This holiday season, the Outdoor Advertising Association of Ohio is partnering with state agencies to donate billboards with messages geared toward combating the opioid epidemic and impaired drivers.
The Outdoor Advertising Association of Ohio (OAAO), in partnership with the Ohio Department of Public Safety and the Ohio Department of Mental Health and Addiction Services, is giving back to the community this holiday season by donating 200-some billboards with messaging highlighting the state’s drug-prevention initiative called Start Talking!
Launched by Governor John R. Kasich, the program gives parents, guardians, educators, and community leaders the tools they need to talk to youth about opioid abuse. In 2016, more than 4,000 people in the state died from accidental drug overdoses. This topped a previous record from 2015, according to data from the Ohio Department of Health [PDF].
In addition to raising awareness of the opioid epidemic, OAAO is also using its billboards to encourage drivers to report aggressive behavior, drunk drivers, or drug activity by dialing #677.
“Members of the Outdoor Advertising Association of Ohio are donating about 200 digital, poster, and bulletin billboards across the state with two simple messages: ‘Start Talking!’ and ‘#677 for Impaired Drivers,’” OAAO President Greg Churilla said in a press release. “Our association is pleased to partner with the state of Ohio, and do our part to help the state fight drug abuse and addiction.”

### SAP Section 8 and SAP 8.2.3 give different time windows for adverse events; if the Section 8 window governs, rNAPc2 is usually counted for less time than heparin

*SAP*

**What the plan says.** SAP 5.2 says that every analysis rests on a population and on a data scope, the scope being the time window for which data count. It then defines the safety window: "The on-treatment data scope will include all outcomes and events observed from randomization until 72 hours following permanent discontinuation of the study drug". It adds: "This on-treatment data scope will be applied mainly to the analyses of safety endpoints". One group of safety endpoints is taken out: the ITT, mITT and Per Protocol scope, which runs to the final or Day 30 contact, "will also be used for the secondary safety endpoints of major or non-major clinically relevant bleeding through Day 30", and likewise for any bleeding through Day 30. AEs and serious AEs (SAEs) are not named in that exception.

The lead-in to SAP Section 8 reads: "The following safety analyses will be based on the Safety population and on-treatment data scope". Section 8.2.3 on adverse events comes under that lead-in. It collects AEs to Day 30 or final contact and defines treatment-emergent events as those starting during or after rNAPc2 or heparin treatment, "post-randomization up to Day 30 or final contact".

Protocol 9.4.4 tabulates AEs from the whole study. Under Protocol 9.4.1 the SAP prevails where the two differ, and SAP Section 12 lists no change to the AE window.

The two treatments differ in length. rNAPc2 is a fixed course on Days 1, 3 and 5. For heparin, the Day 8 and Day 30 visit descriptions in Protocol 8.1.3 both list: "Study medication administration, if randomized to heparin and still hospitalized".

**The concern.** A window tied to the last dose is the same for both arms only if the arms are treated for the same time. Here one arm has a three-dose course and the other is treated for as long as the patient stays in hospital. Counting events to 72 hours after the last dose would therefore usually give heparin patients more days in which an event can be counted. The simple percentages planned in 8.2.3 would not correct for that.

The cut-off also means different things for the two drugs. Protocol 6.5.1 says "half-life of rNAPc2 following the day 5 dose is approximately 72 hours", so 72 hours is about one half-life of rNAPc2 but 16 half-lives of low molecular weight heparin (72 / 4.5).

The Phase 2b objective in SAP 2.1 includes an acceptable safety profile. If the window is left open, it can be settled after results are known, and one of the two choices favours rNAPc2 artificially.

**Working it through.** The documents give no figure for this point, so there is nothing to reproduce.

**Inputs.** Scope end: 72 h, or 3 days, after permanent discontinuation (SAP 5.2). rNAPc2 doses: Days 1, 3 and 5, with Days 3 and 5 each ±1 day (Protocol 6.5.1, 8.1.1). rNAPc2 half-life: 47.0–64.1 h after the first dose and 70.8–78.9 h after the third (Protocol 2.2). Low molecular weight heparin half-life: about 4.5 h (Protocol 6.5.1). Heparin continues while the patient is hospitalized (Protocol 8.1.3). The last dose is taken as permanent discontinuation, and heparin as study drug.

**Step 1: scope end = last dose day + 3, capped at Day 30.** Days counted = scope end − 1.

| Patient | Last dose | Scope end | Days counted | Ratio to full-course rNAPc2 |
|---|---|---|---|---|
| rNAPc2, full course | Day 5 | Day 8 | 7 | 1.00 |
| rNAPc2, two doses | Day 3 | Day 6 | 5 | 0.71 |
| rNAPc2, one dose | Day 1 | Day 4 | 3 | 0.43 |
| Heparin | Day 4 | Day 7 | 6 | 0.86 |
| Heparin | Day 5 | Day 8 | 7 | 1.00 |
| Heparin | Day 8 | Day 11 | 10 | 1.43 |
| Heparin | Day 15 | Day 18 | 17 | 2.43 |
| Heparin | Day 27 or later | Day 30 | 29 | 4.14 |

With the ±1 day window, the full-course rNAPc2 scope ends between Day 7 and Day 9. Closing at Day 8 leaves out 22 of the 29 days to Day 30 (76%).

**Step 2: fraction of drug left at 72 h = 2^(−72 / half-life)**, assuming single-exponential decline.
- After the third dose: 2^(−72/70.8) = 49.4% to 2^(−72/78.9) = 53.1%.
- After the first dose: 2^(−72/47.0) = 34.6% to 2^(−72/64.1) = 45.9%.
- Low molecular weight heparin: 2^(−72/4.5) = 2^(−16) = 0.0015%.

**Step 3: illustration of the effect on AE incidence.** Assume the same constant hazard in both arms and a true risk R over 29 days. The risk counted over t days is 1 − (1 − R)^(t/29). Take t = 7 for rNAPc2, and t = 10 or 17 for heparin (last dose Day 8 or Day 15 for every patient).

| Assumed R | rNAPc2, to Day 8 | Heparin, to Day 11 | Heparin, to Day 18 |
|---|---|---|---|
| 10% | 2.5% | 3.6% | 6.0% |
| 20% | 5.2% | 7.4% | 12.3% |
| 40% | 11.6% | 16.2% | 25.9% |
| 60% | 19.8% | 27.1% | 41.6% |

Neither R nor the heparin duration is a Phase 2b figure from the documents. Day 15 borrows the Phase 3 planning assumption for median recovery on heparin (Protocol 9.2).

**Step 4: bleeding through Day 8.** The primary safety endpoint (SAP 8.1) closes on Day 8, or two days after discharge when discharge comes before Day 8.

The billboards launched just in time for the busy Thanksgiving travel season, and Churilla said they are spread through all of Ohio’s major markets—and many of its smaller ones, too. They’ll run for varying amounts of times throughout the year.
But this isn’t the first time that OAAO has given back. “The Outdoor Advertising Association of Ohio has been around for many, many years, and we’ve done many campaigns throughout our existence,” Churilla said. Past campaigns have tackled topics ranging from elder abuse to texting and driving.
“We want to bring awareness to these situations throughout the state because as companies who operate here, most of our business comes from the state of Ohio,” Churilla said. “Our employees all live and work in Ohio. We hope we make some sort of impact.”